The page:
Consider three popular, experimental novels and the technology of the era: David Foster Wallace’s (1996) Infinite Jest was written at the dawn of the Internet Age. The Internet was in an ugly growth spurt then. Amateurs created most online content. Big chunks of the Internet blossomed and died seemingly overnight. It was common to see gaping holes where content was no longer compatible. Following hyperlinks from page to page felt jarring (particularly given how slow most connections were). Wallace wanted to compress information in the Infinite Jest but he didn’t want to disrupt his timeline. So he chose endnotes to digress with — a fairly conventional device, although one not often used for fiction. He even said (to The New Yorker): “I pray they are nothing like hypertext.”

The young men in women’s clothes (published )

The Sohemian Society presents Chaps in Skirts!, Neil McKenna author of Fanny and Stella: The Young Men Who Shocked Victorian England:

28th April 1870. The flamboyantly dressed Miss Fanny Park and Miss Stella Boulton are causing a stir in the Strand Theatre. All eyes are riveted upon their lascivious oglings of the gentlemen in the stalls. Moments later they are led away by the police. What followed was a scandal that shocked and titillated Victorian England in equal measure.

It turned out that the alluring Miss Fanny Park and Miss Stella Boulton were no ordinary young women. Far from it. In fact, they were young men who liked to dress as women. When the Metropolitan Police launched a secret campaign to bring about their downfall, they were arrested and subjected to a sensational show trial in Westminster Hall.

As the trial of ‘the Young Men in Women’s Clothes’ unfolded, Fanny and Stella’s extraordinary lives as wives and daughters, actresses and whores were revealed to an incredulous public.

With a cast of peers, politicians and prostitutes, drag queens, doctors and detectives, Fanny and Stella is a Victorian peepshow, exposing the startling underbelly of nineteenth-century London. By turns tragic and comic, meticulously researched and dazzlingly written, Fanny and Stella is an enthralling tour-de-force.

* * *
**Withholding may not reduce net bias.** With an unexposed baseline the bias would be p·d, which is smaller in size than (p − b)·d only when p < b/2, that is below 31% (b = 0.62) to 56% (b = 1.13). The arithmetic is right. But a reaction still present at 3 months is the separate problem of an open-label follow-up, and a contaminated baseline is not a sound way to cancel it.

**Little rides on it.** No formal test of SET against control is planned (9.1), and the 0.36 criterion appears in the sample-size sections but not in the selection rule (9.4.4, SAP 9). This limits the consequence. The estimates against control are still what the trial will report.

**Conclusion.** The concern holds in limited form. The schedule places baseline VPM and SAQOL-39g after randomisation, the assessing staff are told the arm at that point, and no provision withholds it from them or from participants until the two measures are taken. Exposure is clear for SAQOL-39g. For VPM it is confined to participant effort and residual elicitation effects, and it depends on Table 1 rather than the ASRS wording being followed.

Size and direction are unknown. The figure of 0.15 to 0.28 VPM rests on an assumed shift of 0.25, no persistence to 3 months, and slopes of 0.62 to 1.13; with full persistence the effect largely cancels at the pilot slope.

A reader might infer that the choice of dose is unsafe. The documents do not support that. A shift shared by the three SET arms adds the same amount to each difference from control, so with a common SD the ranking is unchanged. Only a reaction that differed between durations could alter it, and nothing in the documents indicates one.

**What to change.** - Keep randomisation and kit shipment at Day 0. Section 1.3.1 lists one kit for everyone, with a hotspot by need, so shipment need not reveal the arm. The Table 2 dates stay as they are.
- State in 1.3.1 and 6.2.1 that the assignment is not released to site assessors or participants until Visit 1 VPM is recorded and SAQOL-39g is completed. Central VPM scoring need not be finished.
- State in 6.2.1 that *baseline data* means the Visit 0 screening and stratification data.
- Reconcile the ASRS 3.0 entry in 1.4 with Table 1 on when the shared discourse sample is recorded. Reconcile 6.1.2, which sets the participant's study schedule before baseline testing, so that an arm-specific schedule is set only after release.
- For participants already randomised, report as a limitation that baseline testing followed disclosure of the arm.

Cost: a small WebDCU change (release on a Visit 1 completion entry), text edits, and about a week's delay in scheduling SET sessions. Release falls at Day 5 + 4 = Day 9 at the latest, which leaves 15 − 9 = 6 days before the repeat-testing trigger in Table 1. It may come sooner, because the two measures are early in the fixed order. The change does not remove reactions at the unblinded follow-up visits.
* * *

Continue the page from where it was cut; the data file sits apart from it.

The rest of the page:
Upstairs at The King and Queen, 1 Foley Street, W1
18th February, 7.30 / Admission £3

#currentlyreading (published )

Lars Iyer’s Exodus. From the publisher’s website:

With philosophy professors being moved to badminton departments and gin in short supply — although not short enough — the two hapless intellectuals embark on a relentless mission. Well, several relentless missions. For one, they must help gear a guerilla philosophy movement — conducted outside the academy, perhaps under bridges — that will save the study of philosophy after the long intellectual desert known as the early 21st-century. For another, they must save themselves, perhaps by learning to play badminton after all. Gin isn’t free, you know.

Further: ‘Impossible literature’, Antônio Xerxenesky interviews Lars Iyer for 3:AM / ‘Literary melancholy’, David Winters’ 2011 interview with Iyer / ‘Kafka’s beard’ & ‘Neck & neck with the apocalypse’ Anna Aslanyan reviews Spurious & Dogma / Iyer interviewed by Kevin Breathnach for Totally Dublin, Grant Maierhofer for HTMLGIANT & Juliet Jacques for New Statesman / Iyer in Full Stop / 10 literary frenemies / ‘Nude in your hot tub, facing the abyss (a literary manifesto after the end of literature & manifestos)’.